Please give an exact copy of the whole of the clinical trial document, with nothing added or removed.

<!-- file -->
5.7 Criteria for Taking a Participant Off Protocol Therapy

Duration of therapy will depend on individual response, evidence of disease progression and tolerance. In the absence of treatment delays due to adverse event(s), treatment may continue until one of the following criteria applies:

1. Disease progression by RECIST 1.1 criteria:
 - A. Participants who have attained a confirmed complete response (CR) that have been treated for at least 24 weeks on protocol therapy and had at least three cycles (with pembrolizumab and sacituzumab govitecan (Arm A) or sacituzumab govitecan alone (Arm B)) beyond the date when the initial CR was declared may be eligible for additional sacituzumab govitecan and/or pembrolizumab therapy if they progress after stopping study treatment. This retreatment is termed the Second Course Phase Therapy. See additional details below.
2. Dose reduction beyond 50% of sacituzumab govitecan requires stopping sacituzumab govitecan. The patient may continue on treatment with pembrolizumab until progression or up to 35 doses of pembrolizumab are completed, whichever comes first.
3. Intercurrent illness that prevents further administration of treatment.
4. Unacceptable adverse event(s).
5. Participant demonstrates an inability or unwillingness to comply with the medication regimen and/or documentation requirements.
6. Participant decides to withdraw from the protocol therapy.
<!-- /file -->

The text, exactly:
5.7 Criteria for Taking a Participant Off Protocol Therapy

Duration of therapy will depend on individual response, evidence of disease progression and tolerance. In the absence of treatment delays due to adverse event(s), treatment may continue until one of the following criteria applies:

1. Disease progression by RECIST 1.1 criteria:
 - A. Participants who have attained a confirmed complete response (CR) that have been treated for at least 24 weeks on protocol therapy and had at least three cycles (with pembrolizumab and sacituzumab govitecan (Arm A) or sacituzumab govitecan alone (Arm B)) beyond the date when the initial CR was declared may be eligible for additional sacituzumab govitecan and/or pembrolizumab therapy if they progress after stopping study treatment. This retreatment is termed the Second Course Phase Therapy. See additional details below.
2. Dose reduction beyond 50% of sacituzumab govitecan requires stopping sacituzumab govitecan. The patient may continue on treatment with pembrolizumab until progression or up to 35 doses of pembrolizumab are completed, whichever comes first.
3. Intercurrent illness that prevents further administration of treatment.
4. Unacceptable adverse event(s).
5. Participant demonstrates an inability or unwillingness to comply with the medication regimen and/or documentation requirements.
6. Participant decides to withdraw from the protocol therapy.